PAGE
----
model transit-oriented development. Launched in 2002, the 100-acre Wyandanch Rising project
        represents a comprehensive community-based planning process for revitalization of city-acquired
        land in the core of a historically impoverished and disinvested area. As part of this project, the
        Town is leveraging funds from federal, state, county, and non-profit agencies to make infrastructure
        improvements, such as sewer upgrades, that will remedy the barriers that have limited density
        around the Long Island Railroad (LIRR) station at the heart of the project. The Town is also
        developing a mixed-use zoning code and urban renewal plan based on guidelines in LEED-ND.

        Final Wyandanch Downtown Revitalization Plan: www.townofbabylon.com/whatsnew.
        cfm?id=294
        WYANDANCH RISING Sparking Revitalization through Land Use and Transportation Planning:
        www.nymtc.org/download_file.cfm?filename=WyandanchRising.pdf

        MILWAUKEE, WISCONSIN
        The Brewery in Milwaukee, Wisconsin, is a new 20 acre development on the site of the former Pabst
        Brewery, which closed in 1996. Developers are working to revitalize the complex into a variety of
        residential, office and retail uses in both historic and new buildings. They are working with the
        City’s Office of Environmental Sustainability on green-building practices and have completed LEED-
        ND Stage 1 review at the Platinum level. The City also created a Tax Incremental Finance District
        to help fund infrastructure, such as new public streets, for the Brewery project. In 2006, the City
        created a Development Incentive Zone (DIZ) for the brewery site to replace the underlying zoning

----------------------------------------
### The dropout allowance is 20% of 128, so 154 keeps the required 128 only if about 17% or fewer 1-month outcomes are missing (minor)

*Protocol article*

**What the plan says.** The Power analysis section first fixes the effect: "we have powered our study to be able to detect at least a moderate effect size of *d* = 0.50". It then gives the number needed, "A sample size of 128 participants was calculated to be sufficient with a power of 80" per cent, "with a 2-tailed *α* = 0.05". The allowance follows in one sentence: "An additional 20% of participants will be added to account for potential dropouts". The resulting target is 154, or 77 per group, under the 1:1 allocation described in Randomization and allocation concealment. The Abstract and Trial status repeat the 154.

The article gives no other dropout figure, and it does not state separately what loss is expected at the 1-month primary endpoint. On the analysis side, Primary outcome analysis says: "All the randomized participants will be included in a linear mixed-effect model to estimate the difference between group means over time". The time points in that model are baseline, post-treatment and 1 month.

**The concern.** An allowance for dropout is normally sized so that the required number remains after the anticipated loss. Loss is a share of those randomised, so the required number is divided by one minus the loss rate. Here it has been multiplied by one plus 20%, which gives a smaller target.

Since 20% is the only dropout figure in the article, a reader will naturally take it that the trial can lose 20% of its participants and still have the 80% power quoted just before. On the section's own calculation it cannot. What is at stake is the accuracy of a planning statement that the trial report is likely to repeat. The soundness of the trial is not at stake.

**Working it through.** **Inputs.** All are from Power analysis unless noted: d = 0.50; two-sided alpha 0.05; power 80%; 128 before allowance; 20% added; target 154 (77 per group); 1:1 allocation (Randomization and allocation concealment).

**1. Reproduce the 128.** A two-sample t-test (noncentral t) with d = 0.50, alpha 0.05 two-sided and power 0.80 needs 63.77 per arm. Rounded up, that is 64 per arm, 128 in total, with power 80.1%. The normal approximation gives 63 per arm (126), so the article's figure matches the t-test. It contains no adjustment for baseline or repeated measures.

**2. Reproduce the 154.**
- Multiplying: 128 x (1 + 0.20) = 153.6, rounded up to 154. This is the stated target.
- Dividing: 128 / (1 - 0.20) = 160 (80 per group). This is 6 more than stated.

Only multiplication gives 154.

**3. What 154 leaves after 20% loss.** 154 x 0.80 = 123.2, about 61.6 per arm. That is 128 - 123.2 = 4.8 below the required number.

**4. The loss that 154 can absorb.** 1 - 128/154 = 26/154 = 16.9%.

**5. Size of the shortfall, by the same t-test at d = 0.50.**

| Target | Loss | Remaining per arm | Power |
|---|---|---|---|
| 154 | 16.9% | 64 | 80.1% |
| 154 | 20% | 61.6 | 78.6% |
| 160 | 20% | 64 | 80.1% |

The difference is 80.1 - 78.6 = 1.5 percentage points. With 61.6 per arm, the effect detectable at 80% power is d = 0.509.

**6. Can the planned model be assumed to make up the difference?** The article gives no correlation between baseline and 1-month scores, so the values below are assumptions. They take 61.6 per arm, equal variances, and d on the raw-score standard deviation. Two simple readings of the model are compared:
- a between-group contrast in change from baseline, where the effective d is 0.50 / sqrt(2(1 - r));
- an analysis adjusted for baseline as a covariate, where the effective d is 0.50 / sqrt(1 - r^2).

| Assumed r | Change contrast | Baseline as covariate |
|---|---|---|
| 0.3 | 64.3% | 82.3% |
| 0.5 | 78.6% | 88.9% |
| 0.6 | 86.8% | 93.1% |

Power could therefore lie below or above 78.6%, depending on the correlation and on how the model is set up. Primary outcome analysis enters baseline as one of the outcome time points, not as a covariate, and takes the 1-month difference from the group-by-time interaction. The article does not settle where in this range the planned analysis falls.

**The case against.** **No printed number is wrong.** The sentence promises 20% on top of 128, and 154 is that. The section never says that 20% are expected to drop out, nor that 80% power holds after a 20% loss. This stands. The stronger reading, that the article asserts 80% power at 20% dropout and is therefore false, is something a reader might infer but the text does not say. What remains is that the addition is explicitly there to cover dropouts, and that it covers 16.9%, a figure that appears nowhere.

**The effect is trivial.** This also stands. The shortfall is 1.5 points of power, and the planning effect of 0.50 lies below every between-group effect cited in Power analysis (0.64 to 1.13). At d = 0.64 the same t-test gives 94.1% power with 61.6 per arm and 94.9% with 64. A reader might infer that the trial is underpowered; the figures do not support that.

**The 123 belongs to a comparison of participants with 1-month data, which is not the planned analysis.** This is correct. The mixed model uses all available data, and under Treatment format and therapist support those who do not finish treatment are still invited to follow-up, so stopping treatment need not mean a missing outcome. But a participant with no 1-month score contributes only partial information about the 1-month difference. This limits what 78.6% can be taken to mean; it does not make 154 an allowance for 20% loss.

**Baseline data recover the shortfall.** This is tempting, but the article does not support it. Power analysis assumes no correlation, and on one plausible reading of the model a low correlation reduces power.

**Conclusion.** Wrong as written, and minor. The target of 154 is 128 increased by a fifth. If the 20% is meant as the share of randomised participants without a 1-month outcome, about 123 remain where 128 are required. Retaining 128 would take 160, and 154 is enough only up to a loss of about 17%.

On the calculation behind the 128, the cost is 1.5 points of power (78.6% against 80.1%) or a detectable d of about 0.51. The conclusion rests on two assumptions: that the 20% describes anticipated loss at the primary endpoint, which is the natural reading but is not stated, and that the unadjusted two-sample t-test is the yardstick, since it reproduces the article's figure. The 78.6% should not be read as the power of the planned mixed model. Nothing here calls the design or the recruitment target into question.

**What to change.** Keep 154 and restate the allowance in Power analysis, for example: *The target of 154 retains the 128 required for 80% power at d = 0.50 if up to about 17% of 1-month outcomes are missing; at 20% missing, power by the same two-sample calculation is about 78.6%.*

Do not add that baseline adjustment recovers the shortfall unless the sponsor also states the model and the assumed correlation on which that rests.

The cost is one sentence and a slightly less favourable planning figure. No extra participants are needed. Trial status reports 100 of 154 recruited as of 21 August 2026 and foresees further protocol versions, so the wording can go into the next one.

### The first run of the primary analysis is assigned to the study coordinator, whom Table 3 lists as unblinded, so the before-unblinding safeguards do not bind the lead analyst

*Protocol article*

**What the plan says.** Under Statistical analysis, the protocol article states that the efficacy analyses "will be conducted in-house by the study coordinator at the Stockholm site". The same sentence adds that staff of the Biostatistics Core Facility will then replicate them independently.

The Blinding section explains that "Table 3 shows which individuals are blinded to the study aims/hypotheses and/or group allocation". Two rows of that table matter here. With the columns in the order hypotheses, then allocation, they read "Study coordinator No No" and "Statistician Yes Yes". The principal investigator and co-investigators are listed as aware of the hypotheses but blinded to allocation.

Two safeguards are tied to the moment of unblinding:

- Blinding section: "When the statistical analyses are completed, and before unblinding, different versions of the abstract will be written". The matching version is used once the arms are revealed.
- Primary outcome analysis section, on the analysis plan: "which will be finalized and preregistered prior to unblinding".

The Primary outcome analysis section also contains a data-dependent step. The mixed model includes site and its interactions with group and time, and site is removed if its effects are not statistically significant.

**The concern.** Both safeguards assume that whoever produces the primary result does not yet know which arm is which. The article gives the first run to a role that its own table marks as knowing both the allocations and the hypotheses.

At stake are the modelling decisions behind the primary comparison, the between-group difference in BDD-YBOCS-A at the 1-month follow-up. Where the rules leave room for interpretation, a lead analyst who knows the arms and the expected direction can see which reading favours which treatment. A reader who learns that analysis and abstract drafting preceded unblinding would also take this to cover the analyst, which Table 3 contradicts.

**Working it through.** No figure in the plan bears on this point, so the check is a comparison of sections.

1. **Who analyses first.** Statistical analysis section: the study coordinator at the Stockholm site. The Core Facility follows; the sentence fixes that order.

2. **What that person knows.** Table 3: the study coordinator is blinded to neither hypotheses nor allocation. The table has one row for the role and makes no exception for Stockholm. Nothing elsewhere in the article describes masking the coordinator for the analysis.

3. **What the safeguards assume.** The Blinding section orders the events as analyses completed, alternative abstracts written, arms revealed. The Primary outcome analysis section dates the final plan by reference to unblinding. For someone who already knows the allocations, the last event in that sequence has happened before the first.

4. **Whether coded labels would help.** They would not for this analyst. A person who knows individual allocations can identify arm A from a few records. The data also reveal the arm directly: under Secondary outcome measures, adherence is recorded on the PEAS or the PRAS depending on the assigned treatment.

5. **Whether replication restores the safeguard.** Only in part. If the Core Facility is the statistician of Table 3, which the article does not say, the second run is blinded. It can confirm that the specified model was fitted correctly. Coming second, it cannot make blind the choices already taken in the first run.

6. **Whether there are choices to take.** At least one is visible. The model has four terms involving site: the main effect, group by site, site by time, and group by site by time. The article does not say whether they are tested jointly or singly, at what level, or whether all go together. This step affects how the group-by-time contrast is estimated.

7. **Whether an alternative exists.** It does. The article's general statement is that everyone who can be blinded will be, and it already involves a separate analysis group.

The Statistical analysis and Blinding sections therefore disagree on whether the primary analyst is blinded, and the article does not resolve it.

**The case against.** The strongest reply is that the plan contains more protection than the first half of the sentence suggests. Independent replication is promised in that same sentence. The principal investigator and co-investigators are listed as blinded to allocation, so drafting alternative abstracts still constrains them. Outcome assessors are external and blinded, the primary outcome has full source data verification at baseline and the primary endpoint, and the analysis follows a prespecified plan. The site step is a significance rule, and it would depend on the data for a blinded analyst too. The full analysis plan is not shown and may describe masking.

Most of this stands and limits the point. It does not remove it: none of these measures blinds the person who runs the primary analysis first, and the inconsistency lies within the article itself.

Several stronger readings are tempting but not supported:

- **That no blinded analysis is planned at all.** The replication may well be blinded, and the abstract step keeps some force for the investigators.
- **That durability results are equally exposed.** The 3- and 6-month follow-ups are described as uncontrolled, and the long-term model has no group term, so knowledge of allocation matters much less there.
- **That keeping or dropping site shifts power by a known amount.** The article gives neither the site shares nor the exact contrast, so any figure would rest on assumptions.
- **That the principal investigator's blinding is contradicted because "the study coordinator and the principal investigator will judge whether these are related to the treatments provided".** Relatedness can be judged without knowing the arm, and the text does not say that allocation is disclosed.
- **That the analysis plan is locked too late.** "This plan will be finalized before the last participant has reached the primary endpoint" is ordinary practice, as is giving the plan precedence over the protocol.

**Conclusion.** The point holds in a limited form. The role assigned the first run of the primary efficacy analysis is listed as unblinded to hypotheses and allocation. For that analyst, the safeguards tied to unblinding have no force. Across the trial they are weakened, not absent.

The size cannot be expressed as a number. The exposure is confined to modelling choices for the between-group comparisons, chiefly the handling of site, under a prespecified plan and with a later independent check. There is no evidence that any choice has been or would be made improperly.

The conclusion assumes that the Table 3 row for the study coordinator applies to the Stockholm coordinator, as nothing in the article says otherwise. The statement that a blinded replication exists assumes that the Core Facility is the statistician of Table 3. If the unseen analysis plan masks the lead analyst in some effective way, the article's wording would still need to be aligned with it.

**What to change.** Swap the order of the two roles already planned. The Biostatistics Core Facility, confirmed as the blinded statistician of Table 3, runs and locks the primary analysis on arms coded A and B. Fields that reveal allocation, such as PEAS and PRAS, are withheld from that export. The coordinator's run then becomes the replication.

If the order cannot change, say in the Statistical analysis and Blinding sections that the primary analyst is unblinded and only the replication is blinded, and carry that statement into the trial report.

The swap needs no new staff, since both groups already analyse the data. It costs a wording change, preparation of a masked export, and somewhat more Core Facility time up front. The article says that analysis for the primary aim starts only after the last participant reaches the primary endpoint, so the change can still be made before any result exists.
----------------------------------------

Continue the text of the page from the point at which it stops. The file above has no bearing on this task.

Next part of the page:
standards with performance standards. The underlying zoning district’s permitted and special uses
        become permitted as a matter of right in the overlay district. In January 2008, the City Common
        Council adopted an amendment to the Brewery DIZ to include sustainability guidelines. The
        guidelines cover many principles found in the LEED-ND rating system, such as the preservation and
        reuse of historic buildings, recycling of construction demolition, contamination abatement,

                A Local Government Guide to LEED for Neighborhood Development                                  11
MILWAUKEE, WISCONSIN (CONT.)
             abatement, landscaping, pocket parks, efficient street lighting, heat island reduction, water efficiency,
             stormwater management, and green building practices.
             City of Milwaukee project information: city.milwaukee.gov/Projects/Brewerysite.htm
             The Brewery: www.thebrewerymke.com

     STRATEGY: ISSUE A REQUEST FOR PROPOSALS

     Unless you are planning to handle the procurement and construction process of the project, you will need
     to develop a Request for Proposals (RFP) for the project site. Depending on the condition of the existing
     site and the scope of the project, the aforementioned approaches can prepare the site prior to issuance of an